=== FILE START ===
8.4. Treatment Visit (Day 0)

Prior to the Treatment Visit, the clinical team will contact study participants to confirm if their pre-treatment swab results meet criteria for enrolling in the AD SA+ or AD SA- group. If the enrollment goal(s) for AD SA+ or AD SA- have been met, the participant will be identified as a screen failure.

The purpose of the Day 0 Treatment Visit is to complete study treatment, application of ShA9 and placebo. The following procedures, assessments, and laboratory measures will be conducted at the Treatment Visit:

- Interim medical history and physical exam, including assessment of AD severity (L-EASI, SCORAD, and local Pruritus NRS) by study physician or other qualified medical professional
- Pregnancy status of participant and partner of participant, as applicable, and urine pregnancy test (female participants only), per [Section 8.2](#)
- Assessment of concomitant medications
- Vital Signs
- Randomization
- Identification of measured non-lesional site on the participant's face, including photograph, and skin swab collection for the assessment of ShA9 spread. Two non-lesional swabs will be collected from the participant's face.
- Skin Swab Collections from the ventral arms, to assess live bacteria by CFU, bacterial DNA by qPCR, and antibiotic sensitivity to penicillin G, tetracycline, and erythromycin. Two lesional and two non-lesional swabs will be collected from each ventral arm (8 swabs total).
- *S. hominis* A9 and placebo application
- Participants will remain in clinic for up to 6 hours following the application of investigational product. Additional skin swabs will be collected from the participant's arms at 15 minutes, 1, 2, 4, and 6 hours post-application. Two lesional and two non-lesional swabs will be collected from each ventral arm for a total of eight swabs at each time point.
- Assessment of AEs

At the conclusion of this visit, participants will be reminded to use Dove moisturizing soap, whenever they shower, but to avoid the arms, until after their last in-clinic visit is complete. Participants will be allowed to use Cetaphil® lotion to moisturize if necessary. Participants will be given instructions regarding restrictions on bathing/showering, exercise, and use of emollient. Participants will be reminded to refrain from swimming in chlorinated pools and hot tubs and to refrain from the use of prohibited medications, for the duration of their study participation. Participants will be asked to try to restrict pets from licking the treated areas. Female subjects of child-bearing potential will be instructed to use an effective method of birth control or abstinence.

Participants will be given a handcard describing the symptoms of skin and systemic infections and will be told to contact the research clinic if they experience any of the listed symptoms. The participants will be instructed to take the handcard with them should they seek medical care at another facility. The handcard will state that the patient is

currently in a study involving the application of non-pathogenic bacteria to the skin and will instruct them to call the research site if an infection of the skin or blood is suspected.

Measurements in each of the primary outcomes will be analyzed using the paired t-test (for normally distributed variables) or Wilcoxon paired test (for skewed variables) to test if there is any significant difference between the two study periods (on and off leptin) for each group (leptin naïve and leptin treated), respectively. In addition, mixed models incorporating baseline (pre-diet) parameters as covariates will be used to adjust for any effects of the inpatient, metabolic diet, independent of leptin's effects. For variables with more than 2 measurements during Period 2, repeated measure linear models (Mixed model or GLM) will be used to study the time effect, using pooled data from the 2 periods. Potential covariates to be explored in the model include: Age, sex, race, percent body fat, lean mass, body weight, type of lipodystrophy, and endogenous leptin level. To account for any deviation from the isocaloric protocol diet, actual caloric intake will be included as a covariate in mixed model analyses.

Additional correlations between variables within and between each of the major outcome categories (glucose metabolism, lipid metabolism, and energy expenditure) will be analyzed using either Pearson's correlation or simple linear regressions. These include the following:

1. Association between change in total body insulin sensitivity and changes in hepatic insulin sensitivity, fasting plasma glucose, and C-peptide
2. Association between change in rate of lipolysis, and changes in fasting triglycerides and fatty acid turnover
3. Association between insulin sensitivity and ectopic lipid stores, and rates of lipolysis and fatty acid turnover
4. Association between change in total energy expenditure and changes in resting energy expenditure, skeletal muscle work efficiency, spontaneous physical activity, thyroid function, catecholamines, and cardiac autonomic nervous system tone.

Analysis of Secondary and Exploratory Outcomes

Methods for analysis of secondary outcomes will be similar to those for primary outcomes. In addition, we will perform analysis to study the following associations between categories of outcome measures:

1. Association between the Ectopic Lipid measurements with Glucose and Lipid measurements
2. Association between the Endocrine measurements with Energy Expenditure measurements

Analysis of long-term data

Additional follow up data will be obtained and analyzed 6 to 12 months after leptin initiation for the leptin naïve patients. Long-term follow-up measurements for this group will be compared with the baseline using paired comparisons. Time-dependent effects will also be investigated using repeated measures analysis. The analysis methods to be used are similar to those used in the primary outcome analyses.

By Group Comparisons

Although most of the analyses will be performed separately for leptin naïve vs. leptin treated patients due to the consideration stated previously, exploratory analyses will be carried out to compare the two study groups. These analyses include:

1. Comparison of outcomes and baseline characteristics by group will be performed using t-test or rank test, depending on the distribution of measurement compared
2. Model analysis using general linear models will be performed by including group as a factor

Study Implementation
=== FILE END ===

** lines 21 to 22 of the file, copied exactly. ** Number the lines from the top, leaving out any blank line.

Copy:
3. Association between insulin sensitivity and ectopic lipid stores, and rates of lipolysis and fatty acid turnover
4. Association between change in total energy expenditure and changes in resting energy expenditure, skeletal muscle work efficiency, spontaneous physical activity, thyroid function, catecholamines, and cardiac autonomic nervous system tone.